Dallas Animal Noise Ordinance Possible Amendments – Does This Affect Your Home?

Military Working Dogs

On February 9th, the Dallas City Council’s Quality of Life Committee met to discuss loose dogs and barking dogs in Dallas.

Dogs vocalize by barking, but what happens when they bark, and bark, and bark … for long periods of time. As an animal lover, foster mom, Board Member of the SPCA of Texas, Dallas Animal Services supporter, and real estate nut, I wanted to dig deeper into this topic because it is important and affects real estate in our community. Who wants to live next door to a dog barking all day or night? Or my question: why are dogs not inside on dog beds or the owner’s bed at night?!

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As The Dallas Morning News reported, the Committee is looking to rewrite the city’s animal noise ordinance, known more formally as the section of the city code labeled “Disturbance by Animals.”  Presently, city code says, “A person commits an offense if he knowingly owns an animal that unreasonably barks, howls, crows, or makes other unreasonable noise near a private residence.” Noise made by an animal is unreasonable under this subsection if the noise: continues more than 15 consecutive minutes; or exceeds the sound pressure level allowed in a residential district under the Dallas Development Code.

So what’s the process for making an animal disturbance complaint? The City requests that citizens call 311 and an Animal Services Officer will “investigate and respond within 72 hours.” (Let’s hope the dog doesn’t keep barking for those 72 hours). Once the complaint is received, the City (Dallas Animal Services) sends a letter to the complainant and the accused. The letter to the accused warns them of the complaint. The letter to the complainant explains the reporting process with the City Attorney’s Office. You see, to file a formal complaint with the Municipal Court, presently the dog has to be recorded barking consecutively for fifteen (15) minutes or longer. Recording for 15 minutes is hard because Animal Control Officers, who are already slammed with calls about loose dogs, injured dogs, etc., don’t have time to drive out and sit recording noise for 15 minutes. Dallas Animal Services presently has 27 animal control officers (5 new officers are slated to come on board soon) to service an estimated 2.5 million residents and 871 square miles.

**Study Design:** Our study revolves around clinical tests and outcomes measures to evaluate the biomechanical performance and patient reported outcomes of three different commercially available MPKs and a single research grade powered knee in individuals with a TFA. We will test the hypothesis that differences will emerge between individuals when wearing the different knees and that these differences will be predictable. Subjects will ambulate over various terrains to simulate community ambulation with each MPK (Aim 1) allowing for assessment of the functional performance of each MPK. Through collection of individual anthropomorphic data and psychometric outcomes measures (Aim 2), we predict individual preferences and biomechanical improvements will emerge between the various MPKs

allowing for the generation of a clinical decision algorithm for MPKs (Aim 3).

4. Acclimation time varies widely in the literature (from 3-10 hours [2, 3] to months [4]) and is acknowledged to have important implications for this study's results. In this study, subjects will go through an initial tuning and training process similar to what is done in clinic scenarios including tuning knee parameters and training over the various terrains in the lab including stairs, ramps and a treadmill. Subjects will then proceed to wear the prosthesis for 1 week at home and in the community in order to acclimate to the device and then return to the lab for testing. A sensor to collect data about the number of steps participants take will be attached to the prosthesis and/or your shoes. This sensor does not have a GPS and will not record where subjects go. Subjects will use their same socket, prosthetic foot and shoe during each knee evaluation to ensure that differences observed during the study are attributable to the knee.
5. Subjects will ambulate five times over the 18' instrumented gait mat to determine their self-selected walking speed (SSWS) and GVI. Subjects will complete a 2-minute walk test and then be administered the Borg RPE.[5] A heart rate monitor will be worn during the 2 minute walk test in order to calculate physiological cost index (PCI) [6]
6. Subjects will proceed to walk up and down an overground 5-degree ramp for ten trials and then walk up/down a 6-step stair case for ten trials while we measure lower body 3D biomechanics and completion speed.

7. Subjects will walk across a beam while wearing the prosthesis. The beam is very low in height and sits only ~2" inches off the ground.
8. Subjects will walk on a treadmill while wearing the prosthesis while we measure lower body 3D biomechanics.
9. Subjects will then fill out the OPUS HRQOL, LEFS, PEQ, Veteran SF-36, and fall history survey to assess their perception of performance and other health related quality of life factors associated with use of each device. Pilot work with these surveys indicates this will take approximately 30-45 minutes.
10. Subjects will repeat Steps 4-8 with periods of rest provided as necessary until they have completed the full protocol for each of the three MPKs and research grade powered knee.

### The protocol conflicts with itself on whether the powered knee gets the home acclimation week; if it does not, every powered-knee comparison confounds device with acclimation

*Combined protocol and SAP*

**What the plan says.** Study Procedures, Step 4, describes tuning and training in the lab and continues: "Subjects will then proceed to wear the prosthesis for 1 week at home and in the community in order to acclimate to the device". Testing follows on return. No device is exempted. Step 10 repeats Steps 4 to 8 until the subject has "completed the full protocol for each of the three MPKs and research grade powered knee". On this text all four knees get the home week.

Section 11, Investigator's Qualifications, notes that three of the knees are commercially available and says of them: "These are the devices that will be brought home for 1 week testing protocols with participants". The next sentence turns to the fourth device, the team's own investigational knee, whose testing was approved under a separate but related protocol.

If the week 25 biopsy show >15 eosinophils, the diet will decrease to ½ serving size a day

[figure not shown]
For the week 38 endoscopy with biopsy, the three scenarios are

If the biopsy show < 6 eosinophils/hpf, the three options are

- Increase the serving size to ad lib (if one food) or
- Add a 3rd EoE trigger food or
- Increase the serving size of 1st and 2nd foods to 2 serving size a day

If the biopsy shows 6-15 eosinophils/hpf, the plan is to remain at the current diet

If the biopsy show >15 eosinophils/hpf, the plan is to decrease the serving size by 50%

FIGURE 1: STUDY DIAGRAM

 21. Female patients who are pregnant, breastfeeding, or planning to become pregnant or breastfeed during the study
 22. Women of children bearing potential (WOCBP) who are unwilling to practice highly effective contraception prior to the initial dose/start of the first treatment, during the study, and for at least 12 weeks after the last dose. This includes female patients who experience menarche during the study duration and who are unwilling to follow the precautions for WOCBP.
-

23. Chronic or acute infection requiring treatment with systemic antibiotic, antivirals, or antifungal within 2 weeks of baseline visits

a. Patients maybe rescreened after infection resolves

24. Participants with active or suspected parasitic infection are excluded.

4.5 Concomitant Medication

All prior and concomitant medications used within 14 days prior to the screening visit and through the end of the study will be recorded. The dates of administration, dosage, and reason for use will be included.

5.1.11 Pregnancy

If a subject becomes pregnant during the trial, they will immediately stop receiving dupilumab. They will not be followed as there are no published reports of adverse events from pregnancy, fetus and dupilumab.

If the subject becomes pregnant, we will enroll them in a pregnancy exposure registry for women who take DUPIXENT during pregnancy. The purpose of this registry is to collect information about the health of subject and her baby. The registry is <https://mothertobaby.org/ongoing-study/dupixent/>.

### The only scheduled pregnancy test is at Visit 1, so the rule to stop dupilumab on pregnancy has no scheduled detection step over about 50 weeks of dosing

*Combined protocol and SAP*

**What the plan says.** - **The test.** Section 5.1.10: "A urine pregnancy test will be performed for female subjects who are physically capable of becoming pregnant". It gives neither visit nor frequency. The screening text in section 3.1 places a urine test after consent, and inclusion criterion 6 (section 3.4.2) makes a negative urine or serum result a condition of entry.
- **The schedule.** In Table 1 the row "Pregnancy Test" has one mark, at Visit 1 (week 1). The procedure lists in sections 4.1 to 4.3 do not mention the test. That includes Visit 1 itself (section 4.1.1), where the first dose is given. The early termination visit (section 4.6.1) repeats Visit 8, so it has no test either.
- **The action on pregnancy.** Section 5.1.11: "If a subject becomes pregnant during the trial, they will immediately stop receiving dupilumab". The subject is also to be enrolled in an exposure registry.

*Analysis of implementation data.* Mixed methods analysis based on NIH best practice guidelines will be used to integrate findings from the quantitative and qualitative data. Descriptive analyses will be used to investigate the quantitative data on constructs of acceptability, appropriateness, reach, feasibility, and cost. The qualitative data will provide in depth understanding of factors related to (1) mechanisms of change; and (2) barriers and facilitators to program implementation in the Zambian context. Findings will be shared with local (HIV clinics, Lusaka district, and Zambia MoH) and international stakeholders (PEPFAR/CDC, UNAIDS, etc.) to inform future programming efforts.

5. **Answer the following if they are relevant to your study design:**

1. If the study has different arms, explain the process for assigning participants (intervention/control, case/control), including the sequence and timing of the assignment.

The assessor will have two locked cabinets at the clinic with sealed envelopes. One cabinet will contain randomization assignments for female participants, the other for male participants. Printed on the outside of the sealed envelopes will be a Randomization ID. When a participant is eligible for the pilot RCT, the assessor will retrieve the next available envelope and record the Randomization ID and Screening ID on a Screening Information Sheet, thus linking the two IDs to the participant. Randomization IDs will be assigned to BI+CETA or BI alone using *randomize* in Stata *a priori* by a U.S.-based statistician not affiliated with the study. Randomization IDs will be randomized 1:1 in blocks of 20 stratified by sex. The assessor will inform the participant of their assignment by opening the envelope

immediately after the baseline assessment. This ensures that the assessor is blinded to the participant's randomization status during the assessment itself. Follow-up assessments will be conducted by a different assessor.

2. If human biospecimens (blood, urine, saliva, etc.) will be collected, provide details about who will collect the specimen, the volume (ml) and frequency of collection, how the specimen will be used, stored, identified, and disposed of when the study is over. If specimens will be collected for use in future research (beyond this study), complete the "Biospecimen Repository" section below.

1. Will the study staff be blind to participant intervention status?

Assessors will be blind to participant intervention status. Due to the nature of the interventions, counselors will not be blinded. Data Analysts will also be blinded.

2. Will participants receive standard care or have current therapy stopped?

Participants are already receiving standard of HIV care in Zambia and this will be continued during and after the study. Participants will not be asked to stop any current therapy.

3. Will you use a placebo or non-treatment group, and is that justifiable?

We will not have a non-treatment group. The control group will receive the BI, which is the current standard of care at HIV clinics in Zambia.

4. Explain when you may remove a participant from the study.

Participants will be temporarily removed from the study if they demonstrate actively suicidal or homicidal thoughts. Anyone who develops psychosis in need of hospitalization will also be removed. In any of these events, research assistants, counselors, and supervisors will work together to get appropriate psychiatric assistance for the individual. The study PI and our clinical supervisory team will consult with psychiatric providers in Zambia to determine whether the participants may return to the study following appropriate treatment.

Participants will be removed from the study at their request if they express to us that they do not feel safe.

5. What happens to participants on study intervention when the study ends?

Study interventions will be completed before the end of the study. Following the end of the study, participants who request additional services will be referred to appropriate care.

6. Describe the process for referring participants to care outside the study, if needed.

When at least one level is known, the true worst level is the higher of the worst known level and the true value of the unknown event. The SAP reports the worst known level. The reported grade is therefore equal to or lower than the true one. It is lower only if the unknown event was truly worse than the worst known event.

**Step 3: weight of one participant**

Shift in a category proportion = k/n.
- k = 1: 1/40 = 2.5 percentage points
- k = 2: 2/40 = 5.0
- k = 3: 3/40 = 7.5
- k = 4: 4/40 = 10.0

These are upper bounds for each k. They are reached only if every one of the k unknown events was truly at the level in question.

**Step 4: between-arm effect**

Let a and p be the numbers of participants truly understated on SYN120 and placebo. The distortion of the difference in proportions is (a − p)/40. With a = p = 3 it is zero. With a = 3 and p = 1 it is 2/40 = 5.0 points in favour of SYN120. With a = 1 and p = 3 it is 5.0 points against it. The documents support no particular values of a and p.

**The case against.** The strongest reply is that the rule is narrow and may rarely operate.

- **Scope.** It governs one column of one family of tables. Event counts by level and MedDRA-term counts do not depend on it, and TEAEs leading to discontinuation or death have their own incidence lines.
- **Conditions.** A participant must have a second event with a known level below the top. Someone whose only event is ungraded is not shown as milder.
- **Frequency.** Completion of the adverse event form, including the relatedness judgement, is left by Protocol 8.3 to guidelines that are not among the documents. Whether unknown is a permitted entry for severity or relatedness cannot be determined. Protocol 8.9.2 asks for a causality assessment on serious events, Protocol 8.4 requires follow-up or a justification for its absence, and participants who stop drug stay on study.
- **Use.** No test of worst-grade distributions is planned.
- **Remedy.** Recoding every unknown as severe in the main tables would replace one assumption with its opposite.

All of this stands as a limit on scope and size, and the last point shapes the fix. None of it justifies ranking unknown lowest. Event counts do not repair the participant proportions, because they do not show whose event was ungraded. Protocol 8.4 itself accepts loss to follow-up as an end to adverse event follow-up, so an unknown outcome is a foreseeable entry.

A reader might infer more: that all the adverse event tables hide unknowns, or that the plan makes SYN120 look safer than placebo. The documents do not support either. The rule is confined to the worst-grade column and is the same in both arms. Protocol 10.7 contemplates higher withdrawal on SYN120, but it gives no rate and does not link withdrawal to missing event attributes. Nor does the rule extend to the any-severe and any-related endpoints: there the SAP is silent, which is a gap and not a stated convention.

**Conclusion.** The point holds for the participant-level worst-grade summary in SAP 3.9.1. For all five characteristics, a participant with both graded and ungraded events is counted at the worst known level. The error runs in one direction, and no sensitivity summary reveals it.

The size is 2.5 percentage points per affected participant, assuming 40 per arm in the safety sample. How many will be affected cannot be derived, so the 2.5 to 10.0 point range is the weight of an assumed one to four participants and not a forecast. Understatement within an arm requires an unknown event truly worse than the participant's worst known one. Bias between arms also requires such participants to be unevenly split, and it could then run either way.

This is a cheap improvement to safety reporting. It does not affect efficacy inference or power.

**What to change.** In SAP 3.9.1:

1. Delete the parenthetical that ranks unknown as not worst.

At the meeting, the Committee and Jody Jones, the director of Dallas Animal Services, proposed lowering that to 10 minutes. (At first 5 minutes was proposed, but Dallas Assistant City Attorney Jeff Cornell, who’s spent the last two and a half years trying to prosecute animal-related cases, cautioned against citing the likely “drastic increase in the number of complaints we’ll get.”)

The Dallas Morning News reported that there are already plenty of complaints — “1,682 during the last fiscal year alone, says Kris Sweckard, director of Code Compliance Services. And not a single one of those service complaints resulted in a citation. Not. One. Imagine the number of complaints a five-minute rule will bring — an avalanche.” Thus, it was determined that 10 minutes might be the magic number.

So I reached out to my pal Cate McManus, the Operations Manager at Dallas Animal Services and veterinarian. Dr. Cate reported that based on a map of the City, the complaint calls seem to be evenly distributed around the entire city, though the fewest calls seem to be in districts 3, 6, 8. District 3 and 8 are in South Dallas, 6 is an area of West Dallas that is largely commercial.

Dr. Cate McManus, VMD, MPH, DACVPM

Dr. Cate McManus, VMD, MPH, DACVPM

Dr. Cate further provided that it seems like some of the calls are a result of neighbor disputes or an unwillingness of neighbors to communicate with each other.  When that appears to be the situation, the City tries to get a mediator involved, but there are a very limited number of them (I’m guessing the ones who work for/with the City) within the city.

Presently , if three or more complaints are received in one year, Dallas Animal Services will ask an animal control officer to go out. (Again, barking is a dog’s way of vocalizing, so couldn’t something be wrong? No food or water? Tethered/chained 24/7?) Per Dallas Animal Services, this visit is usually more of a compliance check and educational opportunity because animal control officers don’t have the time to sit and listen for a dog to bark, unprovoked for 15 minutes straight. All of Dallas Animal Services’ citations are criminal at the moment, so a person must be at the home, answer the door, and present an ID to write a citation for any violations.

Which begs the question: maybe the Dallas City Council’s Quality of Life Committee should be discussing more than just shaving 5 minutes off the consecutive barking time. If no one is home, or no one answers the door, or no one shows ID, citation can be left anyway! Seems like this process must be reevaluated and streamlined for efficiency of both Animal Services Officer’s time and tax dollars and to make sure the dogs are being properly cared for and citizen’s complaints are legitimately being addressed.

Which is why Jody Jones also recommended two other changes to the existing ordinance: If someone receives three complaints in a single month, they’d get a visit from code compliance. The city would also drop the two-witness requirement needed to take civil action against a dog owner.

The Committee will get another briefing on the subject next month. This seems to be an important topic that affects both property values/desirability, the health and quality of life of animals in our City, and our tax dollars. Stay tuned and voice your concerns to your City Council member.